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What Really Happened Between Netanyahu and Obama

From confidential, well-placed sources, Ben Caspit discloses the arguments in Prime Minister Benjamin Netanyahu's chambers hidden behind friendly gestures in public during the US president’s visit.
JERUSALEM, ISRAEL - MARCH 22:  (ISRAEL OUT) U.S. President Barack Obama and Israeli Prime Minister Benjamin Netanyahu during his visit to the Yad Vashem Holocaust Memorial museum on March 22, 2013 in Jerusalem, Israel. This is Obama's first visit as president to the region and his itinerary includes meetings with the Palestinian and Israeli leaders as well as a visit to the Church of the Nativity in Bethlehem.  (Photo by Uriel Sinai/Getty Images)

Now that all the confetti has scattered and the euphoria has died down, we can start looking into what really happened during US President Barack Obama’s visit to Jerusalem March 20.

Outwardly, the visit seemed very cordial and warm. There was every indication that there had been a significant improvement in the frigid relationship between the US president and Israeli Prime Minister Benjamin Netanyahu. The few dramas that occurred took place behind closed doors.

According to confidential sources close to the meeting, the two leaders’ relationship certainly improved, but mainly because they had no choice. They are stuck with each other for the next few years. Still, most of the debates and disagreements remain exactly as they were.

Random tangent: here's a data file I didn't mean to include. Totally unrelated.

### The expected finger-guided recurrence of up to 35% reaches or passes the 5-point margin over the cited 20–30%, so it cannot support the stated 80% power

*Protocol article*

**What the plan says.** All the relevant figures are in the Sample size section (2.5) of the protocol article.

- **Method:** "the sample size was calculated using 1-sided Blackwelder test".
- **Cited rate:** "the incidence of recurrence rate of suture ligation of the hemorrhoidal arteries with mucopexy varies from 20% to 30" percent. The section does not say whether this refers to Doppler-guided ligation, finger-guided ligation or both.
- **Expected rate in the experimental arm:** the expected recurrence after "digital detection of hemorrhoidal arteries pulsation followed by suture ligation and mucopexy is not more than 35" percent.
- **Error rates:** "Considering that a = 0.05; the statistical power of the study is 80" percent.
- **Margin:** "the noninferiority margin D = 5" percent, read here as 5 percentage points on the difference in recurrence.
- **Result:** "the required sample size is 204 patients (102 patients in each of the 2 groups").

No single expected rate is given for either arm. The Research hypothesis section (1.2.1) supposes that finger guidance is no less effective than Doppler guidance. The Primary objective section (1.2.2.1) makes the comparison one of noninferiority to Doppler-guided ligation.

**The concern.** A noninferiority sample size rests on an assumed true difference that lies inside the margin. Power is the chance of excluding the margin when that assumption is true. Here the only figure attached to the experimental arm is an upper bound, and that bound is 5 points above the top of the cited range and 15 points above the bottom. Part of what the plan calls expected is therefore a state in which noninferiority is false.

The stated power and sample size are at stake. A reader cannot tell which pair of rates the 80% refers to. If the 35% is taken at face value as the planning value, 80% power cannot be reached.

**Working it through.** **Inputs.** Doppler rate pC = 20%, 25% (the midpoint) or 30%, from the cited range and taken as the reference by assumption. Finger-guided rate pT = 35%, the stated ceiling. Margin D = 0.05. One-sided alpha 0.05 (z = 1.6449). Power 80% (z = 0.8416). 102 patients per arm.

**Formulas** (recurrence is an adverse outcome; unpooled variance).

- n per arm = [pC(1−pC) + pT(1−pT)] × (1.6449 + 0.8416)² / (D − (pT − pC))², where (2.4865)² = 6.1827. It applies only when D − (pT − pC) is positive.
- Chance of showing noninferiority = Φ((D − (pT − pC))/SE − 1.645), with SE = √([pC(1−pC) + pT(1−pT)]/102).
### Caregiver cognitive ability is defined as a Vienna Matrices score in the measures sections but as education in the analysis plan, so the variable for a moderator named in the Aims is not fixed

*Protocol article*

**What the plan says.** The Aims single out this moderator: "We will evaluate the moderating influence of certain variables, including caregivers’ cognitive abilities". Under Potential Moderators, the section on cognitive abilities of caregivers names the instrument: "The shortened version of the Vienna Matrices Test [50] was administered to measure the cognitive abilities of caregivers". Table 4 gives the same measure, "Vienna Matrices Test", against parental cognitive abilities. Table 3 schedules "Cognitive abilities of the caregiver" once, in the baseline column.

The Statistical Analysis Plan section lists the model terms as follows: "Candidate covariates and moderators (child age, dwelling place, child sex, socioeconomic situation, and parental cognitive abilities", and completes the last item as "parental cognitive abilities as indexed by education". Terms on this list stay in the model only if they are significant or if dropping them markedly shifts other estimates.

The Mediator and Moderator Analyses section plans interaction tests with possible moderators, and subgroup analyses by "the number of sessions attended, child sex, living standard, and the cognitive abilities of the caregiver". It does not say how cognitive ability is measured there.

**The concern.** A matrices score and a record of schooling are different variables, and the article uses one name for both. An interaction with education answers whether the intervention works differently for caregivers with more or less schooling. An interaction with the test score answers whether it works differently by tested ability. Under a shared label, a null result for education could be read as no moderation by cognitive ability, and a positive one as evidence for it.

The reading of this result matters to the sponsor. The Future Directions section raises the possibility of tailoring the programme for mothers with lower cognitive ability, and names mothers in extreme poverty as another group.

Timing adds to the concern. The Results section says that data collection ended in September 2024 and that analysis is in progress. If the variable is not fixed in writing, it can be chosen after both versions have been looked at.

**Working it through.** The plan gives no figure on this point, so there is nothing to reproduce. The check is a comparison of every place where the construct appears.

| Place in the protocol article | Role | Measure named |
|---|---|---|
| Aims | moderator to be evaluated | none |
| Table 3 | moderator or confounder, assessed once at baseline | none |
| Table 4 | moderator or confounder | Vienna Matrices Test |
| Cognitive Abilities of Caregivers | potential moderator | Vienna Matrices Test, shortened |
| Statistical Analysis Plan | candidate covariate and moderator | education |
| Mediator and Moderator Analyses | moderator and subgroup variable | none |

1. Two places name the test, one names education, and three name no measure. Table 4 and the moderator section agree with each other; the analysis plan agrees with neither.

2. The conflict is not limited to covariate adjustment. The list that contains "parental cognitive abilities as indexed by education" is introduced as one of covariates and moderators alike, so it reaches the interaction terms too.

Let’s start with the Iranian issue. According to reliable Israeli sources that are well informed, Obama reiterated his commitment that he would not accept a nuclear Iran, nor would he be satisfied with containing a nuclear Iran. He would pay any price to prevent the ayatollahs from obtaining nuclear weapons, even if it meant using force. The following conversation is paraphrased.

“You have to trust me on that,” he told Netanyahu.

“Give me a date,” Netanyahu asked. "A target date, some deadline after which you will not agree to any more Iranian maneuvering. After all,” Netanyahu explained, “they’re only trying to win more time. They’re pulling you along by the nose. The longer it takes, the less the chances of stopping them on time.”

Obama did not agree to give him a time frame. “At this stage, we have no intention of releasing statements, talking about dates, or issuing an ultimatum,” he told Netanyahu, and he tried to calm him down. “As president of the United States, I hereby declare to you that I will not let them reach nuclear capabilities. There’s still time. We are fully aware of the progress they are making. You and I see eye to eye when it comes to reading the situation and the intelligence reports. We have the capacity to prevent them from reaching their target, when we decide to do that.”

Netanyahu doesn’t believe Obama. On principle, Netanyahu has a hard time trusting anyone. He is a suspicious person by nature, verging on the paranoid. He has no real allies or close friends. When it comes to Iran, all of his suspicions are exacerbated and his paranoia goes into overdrive. Why should he believe Obama?

It is worth noting that plenty of people in Israel do believe Obama. For example, President Shimon Peres believes Obama. According to reliable Israeli security sources, many of the top military brass and many leaders of the country’s other security forces also believe him. They hear similar things from the American generals with whom they are in regular contact.

The Americans tell them, “We have the ability to put an end to the Iranian nuclear program in just a few weeks, and at minimal cost. If you tried to do that, you’d be gambling with your national security, your air force and your future. When we do it, it will be much simpler and easier. We have everything ready. You know the plans.”